I tire very quickly of these “networking events” where people who feel like maybe they could be something mingle with other people who feel like maybe they could be something and hope that by rubbing together long enough, a good idea will be conceived. If you have a good idea, you’ll have no trouble attracting people to help you with it (or capitalize on it!) If you don’t, no amount of “IRL meet-ups” will give you one.
Don’t get me wrong. I love an inspiring talk about an interesting challenge, and how people worked together and overcame it. But let’s not pretend that the speaker has somehow evolved to a new human condition through Internet collaboration, or networking events. There’s no speaker I’ve ever heard that isn’t just a normal, flawed human being with as many misses as hits, who had an idea, worked hard at it, surrounded himself by other people who’d also pursued and honed their skills, collaborated in the same manor humans have collaborated since we were first placed on this earth, and achieved something through persistence, failure, learning and eventually success.
The story isn’t the triumph of humanity. Its God-given creativity and gifts, managing to occasionally shine through the fallen human condition. The hero isn’t the Internet, or the scientist, or the artist. Its a creator God who made us in His image to do creative things. And I’ll add personally, that any endeavor that doesn’t recognize Him as the source, and give Him the glory is, at best, an empty, meaningless victory.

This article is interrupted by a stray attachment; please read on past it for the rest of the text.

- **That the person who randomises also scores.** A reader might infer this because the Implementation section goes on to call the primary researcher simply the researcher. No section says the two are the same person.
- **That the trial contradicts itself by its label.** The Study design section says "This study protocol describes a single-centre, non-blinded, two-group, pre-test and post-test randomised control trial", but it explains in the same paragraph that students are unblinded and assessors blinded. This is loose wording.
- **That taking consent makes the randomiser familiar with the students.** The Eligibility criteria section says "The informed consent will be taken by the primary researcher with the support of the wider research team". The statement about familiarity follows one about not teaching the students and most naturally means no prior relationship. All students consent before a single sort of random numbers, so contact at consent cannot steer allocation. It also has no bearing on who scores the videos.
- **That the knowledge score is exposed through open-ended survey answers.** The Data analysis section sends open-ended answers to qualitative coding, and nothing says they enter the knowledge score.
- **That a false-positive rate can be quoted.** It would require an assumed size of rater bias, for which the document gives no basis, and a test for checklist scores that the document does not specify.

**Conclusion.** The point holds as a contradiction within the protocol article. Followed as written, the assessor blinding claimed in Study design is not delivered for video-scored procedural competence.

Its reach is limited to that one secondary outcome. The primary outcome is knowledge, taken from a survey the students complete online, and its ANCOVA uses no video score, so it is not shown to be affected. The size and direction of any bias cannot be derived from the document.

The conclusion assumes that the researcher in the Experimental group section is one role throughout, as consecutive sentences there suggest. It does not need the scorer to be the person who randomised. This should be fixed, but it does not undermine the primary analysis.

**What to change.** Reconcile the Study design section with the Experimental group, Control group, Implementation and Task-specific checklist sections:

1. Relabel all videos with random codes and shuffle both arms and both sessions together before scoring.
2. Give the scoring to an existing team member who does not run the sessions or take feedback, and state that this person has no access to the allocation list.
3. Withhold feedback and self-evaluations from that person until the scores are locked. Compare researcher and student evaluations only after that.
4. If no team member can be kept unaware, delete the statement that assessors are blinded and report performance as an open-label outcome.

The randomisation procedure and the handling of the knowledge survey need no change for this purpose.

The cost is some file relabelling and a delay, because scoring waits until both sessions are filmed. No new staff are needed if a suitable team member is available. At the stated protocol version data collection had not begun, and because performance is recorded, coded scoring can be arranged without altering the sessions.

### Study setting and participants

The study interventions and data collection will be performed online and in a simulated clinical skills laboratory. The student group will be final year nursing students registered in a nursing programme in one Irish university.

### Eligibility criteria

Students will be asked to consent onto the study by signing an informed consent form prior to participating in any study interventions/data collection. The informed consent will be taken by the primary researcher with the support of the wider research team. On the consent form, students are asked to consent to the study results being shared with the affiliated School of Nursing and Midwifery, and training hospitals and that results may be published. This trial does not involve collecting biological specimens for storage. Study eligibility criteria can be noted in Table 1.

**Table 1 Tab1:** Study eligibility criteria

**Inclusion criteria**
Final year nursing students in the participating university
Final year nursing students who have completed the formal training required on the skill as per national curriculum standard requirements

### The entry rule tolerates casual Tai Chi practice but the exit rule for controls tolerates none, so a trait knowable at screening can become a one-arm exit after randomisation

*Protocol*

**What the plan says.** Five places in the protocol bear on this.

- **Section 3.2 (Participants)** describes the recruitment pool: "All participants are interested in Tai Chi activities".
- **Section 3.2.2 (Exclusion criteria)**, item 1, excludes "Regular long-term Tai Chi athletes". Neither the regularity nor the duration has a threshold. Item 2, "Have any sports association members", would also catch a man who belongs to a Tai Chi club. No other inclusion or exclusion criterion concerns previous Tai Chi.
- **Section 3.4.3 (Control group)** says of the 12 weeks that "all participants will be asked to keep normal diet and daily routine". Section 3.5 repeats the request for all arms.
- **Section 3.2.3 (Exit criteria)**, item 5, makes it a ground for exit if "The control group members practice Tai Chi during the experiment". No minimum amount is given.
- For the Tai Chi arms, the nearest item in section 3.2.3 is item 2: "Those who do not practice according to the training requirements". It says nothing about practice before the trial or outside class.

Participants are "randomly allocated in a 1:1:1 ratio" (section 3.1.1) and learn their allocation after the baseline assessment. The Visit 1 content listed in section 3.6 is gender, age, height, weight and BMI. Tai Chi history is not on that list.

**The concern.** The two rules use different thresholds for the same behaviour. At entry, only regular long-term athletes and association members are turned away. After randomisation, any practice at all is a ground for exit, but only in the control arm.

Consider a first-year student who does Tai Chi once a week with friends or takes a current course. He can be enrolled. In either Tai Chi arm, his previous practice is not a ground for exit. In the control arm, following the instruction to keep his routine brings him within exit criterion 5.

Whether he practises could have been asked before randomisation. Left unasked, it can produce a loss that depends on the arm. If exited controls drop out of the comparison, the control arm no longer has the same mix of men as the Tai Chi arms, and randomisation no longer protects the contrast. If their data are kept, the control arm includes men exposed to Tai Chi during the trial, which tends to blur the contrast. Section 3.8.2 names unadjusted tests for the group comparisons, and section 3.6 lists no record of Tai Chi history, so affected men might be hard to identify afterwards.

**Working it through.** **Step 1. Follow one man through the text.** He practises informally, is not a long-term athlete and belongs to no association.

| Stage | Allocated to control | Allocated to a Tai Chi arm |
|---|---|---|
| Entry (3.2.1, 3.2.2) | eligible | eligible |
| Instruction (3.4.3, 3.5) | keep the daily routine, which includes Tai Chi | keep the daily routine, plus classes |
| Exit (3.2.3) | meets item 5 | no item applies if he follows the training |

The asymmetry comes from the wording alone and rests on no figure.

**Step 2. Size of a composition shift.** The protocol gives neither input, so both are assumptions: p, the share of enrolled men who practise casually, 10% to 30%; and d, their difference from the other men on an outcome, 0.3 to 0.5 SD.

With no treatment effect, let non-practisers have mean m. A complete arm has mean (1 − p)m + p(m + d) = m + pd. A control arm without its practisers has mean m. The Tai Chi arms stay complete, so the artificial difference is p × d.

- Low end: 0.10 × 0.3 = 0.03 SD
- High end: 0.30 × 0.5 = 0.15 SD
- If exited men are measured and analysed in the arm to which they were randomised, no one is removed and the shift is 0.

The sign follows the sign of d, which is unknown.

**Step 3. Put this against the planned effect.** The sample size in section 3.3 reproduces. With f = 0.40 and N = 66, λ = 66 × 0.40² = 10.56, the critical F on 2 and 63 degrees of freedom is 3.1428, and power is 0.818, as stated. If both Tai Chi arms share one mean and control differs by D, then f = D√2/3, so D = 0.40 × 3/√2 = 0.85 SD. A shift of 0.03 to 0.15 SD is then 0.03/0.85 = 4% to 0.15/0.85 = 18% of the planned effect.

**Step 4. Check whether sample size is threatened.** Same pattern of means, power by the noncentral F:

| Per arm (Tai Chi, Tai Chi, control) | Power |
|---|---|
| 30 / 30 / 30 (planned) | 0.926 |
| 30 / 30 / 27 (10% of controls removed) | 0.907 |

And any idea-discussing-networking-event that starts with the notion that we’re it — that there’s nothing greater than us, is desperately depressing and hollow…
I remember once, when I was young, going over to a friend’s house to play Nintendo (specifically, we were playing BattleToads… that doesn’t matter, though) and seeing his dad’s stereo. I didn’t really notice it until my friend mentioned that BattleToads would sound much cooler through those giant speakers — but that he wasn’t allowed to turn them on. With my attention drawn to the equipment, it occurred to me that we weren’t really using any of it. The TV was on, and the Nintendo was on, but the shiny silver receiver, with its knobs and dials, the speakers, the cassette player… all sat idle.